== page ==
No sooner were cell phones invented than ne’er-do-wells began stealing them. When cell phones evolved into smart phones, discriminating thieves noticed and kept busy.
Their size, one of their selling points, makes them convenient targets; they’re easy to make off with. A thief needn’t reach into a purse or a pocket, though that happens. Thieves are content to snatch phones even as their owners are preoccupied with them — sometimes talking, sometimes performing some of the other functions that make them so popular. Even worse, victims sometimes are beaten or killed.
In New York City, four in 10 property crimes involve cell phones. And the problem isn’t limited to New York; more than 3,500 cell phones were reported stolen last year in Houston. It’s anyone’s guess how many thefts went unreported.
Recognizing the difficulty of preventing determined thieves from stealing smart phones, officials have come up with another idea — a smart one at that — to discourage thieves. The idea is to render the phones useless to thieves, who now only have to replace the SIM card (subscriber identity module) and dump the victim’s information to make a phone their own. Then they can enjoy it themselves or sell it to a buyer who won’t ask too many questions.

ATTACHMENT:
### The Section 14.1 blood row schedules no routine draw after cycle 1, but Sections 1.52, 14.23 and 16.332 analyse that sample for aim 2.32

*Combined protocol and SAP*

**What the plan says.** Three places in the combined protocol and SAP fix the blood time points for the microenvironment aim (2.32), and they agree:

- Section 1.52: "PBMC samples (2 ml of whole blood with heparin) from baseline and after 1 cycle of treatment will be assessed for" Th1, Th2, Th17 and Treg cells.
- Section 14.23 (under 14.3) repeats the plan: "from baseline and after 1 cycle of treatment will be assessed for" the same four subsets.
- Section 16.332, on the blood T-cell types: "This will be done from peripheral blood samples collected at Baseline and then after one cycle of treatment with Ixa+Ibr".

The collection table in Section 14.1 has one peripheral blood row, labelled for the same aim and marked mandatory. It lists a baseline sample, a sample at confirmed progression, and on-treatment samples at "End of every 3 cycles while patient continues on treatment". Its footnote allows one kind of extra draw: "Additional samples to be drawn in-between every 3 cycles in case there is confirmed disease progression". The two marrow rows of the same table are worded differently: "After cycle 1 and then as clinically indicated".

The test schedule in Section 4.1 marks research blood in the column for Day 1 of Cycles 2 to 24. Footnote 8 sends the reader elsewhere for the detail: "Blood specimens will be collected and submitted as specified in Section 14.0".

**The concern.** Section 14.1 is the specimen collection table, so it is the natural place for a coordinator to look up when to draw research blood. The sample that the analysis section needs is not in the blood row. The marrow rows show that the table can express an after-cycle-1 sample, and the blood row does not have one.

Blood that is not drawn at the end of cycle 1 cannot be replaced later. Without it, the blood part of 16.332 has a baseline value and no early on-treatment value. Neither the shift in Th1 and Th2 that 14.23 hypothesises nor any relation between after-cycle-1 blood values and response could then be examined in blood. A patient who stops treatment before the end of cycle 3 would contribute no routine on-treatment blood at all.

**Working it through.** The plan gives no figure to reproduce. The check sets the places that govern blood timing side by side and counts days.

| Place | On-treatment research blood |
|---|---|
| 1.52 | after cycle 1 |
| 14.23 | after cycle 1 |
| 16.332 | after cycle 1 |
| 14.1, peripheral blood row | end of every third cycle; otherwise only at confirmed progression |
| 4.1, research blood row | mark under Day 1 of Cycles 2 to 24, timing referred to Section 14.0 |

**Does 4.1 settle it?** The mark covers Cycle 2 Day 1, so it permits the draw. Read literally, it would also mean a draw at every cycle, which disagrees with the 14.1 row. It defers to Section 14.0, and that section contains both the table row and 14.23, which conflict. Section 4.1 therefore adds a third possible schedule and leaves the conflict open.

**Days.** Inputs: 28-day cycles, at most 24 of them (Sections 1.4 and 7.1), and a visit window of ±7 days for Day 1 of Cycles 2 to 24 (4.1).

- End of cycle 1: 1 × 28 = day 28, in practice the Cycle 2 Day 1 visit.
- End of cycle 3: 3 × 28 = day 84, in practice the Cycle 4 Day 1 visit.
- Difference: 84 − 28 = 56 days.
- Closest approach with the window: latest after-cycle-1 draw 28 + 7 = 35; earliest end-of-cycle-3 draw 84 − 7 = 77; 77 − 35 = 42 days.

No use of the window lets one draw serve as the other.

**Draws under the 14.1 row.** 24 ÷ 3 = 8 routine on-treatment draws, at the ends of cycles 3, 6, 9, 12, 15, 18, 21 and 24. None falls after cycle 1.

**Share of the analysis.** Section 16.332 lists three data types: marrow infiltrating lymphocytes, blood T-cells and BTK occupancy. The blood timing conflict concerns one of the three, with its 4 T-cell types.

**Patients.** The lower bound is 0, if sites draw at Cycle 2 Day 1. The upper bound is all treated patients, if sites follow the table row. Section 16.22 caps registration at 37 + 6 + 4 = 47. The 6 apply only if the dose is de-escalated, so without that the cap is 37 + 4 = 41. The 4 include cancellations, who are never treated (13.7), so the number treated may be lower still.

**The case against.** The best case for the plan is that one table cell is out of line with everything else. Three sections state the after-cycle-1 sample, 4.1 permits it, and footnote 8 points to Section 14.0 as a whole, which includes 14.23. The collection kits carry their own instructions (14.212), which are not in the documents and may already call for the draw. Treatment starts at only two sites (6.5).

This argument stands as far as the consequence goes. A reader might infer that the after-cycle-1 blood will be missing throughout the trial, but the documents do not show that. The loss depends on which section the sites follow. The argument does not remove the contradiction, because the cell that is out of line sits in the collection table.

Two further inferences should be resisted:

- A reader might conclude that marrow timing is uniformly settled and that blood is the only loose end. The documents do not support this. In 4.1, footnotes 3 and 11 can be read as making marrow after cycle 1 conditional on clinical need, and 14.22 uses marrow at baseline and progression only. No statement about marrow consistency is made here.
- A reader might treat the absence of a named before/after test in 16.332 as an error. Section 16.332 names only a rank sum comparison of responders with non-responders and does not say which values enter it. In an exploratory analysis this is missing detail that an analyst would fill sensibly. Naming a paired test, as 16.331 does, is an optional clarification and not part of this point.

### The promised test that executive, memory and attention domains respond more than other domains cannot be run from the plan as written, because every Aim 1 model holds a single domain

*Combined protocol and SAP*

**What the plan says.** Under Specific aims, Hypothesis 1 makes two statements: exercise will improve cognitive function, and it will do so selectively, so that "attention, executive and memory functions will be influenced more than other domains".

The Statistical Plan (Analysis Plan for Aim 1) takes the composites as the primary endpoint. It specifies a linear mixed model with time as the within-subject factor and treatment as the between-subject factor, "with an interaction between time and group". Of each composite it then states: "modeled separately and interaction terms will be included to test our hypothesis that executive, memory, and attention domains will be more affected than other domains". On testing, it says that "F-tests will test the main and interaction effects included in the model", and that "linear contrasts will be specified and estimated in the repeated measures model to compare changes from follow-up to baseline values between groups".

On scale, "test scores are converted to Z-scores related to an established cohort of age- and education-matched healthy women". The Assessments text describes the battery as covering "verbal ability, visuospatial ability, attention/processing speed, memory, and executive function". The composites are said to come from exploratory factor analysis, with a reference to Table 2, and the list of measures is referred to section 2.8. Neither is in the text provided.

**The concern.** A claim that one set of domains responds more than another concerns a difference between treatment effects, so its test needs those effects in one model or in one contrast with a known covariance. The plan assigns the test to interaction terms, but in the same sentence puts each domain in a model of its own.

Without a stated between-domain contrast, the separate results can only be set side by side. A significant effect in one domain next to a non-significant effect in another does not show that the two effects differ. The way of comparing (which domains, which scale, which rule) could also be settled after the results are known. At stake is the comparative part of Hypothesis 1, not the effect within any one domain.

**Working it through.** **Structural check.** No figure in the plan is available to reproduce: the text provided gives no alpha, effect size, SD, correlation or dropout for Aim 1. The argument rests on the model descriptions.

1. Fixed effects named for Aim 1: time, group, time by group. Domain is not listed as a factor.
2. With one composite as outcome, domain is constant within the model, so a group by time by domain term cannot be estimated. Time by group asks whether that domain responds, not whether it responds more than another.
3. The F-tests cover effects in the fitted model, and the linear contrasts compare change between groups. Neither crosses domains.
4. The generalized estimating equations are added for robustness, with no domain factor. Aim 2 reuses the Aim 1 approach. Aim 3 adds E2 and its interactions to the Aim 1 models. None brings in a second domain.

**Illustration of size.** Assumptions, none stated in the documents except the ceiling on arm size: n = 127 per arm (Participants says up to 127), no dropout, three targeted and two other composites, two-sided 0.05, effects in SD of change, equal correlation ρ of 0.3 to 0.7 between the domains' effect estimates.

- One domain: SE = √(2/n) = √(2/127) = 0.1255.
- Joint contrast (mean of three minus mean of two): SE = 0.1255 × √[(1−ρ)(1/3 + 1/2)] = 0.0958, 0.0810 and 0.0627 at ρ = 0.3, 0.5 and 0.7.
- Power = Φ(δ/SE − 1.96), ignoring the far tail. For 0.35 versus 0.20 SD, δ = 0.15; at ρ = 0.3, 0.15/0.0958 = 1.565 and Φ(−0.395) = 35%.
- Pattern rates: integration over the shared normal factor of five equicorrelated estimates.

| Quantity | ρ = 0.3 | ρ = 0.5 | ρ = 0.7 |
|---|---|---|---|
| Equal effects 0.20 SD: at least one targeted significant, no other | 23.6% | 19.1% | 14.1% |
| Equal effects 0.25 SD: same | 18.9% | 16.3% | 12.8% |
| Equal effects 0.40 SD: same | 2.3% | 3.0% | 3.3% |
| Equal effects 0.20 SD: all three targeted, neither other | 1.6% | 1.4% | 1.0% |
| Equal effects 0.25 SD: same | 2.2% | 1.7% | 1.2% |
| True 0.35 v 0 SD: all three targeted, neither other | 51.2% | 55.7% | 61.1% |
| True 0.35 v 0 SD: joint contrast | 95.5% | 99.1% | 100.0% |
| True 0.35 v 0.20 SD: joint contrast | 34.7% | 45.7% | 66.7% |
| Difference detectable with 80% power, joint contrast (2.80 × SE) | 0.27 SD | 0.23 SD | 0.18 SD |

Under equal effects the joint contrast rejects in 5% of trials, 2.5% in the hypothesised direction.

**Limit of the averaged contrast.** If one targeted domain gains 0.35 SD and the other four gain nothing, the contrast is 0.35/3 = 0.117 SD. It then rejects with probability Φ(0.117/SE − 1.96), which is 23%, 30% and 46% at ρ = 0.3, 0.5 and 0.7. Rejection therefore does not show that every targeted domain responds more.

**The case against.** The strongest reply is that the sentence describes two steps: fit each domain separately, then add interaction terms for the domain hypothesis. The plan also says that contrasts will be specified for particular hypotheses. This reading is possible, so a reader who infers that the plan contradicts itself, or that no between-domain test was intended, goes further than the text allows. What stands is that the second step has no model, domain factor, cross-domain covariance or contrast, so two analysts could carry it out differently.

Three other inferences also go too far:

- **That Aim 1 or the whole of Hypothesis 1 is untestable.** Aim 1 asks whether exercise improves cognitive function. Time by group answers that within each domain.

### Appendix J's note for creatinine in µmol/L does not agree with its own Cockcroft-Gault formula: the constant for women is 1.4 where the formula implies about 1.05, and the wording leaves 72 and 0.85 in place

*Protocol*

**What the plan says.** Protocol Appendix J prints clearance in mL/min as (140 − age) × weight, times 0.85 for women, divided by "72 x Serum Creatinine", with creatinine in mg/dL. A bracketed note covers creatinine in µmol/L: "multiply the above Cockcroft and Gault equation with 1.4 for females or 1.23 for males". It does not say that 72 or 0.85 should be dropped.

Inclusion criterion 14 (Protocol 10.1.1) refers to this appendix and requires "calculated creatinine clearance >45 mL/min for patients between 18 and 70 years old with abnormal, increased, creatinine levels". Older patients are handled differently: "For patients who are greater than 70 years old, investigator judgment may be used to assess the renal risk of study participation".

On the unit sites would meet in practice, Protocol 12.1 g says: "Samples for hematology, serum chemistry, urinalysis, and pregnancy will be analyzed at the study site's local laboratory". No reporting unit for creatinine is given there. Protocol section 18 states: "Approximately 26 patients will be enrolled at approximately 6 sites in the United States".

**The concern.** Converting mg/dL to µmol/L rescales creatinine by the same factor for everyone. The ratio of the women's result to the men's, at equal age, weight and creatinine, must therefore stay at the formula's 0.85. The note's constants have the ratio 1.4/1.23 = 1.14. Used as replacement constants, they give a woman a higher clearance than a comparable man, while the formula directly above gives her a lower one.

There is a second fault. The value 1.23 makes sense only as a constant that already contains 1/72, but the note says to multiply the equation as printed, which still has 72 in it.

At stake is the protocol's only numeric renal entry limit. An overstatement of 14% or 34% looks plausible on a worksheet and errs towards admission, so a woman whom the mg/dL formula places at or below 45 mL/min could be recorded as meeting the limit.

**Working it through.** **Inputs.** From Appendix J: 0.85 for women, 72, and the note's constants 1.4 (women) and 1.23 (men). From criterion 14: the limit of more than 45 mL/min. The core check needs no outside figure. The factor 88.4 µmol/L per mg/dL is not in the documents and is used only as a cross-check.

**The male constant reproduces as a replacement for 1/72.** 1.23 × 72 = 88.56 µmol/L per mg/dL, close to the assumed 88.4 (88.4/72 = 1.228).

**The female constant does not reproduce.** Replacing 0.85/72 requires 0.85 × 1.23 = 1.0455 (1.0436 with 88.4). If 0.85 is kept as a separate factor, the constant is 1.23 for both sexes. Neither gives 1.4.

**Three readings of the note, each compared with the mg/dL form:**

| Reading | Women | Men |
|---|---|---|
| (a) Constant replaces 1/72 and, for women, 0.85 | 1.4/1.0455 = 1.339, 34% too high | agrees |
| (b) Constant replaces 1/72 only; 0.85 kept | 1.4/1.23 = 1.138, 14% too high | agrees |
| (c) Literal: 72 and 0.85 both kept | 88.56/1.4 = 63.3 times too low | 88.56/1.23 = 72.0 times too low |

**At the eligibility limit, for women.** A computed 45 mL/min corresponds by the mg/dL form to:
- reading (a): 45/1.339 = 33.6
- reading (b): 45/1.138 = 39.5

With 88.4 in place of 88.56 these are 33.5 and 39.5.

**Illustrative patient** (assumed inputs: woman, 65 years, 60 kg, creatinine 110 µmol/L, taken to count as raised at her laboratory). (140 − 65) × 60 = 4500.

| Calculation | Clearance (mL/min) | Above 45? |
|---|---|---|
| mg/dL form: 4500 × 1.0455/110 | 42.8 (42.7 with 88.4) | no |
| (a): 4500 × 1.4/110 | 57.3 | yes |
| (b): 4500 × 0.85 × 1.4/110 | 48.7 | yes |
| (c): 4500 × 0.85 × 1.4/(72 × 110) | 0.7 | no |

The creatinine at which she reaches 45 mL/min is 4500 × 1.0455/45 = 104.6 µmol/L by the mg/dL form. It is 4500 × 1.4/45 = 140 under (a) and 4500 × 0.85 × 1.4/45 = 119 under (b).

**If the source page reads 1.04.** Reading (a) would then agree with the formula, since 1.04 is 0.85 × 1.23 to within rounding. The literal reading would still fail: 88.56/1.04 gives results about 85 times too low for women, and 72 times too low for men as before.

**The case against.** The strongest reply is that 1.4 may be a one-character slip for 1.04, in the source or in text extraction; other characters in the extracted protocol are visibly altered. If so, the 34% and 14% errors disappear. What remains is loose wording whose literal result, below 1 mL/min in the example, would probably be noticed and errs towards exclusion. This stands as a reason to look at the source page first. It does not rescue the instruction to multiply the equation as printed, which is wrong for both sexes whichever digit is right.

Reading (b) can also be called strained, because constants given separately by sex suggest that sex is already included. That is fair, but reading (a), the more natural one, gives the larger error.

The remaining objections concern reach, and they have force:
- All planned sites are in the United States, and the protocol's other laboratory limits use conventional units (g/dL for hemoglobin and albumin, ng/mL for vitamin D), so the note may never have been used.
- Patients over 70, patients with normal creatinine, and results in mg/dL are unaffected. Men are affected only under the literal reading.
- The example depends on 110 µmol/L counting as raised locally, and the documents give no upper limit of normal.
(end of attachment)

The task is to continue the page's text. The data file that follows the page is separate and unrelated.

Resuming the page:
In part as the result of pressure from federal lawmakers, five of the biggest cell phone companies and the Federal Communications Commission have agreed to develop a database of ID numbers embedded in phones. Thus, when a phone is reported stolen, the companies can go to the database and permanently deactivate the phone. Participating carriers are AT&T, Sprint Nextel, T-Mobile and Verizon; together they serve 90 percent of smart phone users. Sen. Charles Schumer, a New York Democrat who has pushed for this database, said deactivating the phones would make them “as useless as an empty wallet.”
Well, almost. Thieves with the right knowledge would still be able to make a stolen phone operable by “wiping” its ID number, though a bipartisan effort in Congress is under way to make such modifications a federal crime. As for the database, it won’t exist for about six months; if voluntary progress is too slow, regulators can pursue legislation to force the issue.
In the meantime, you might not have to be as smart as your smart phone, but you’d be wise to stay a step ahead of those who want to make your phone theirs.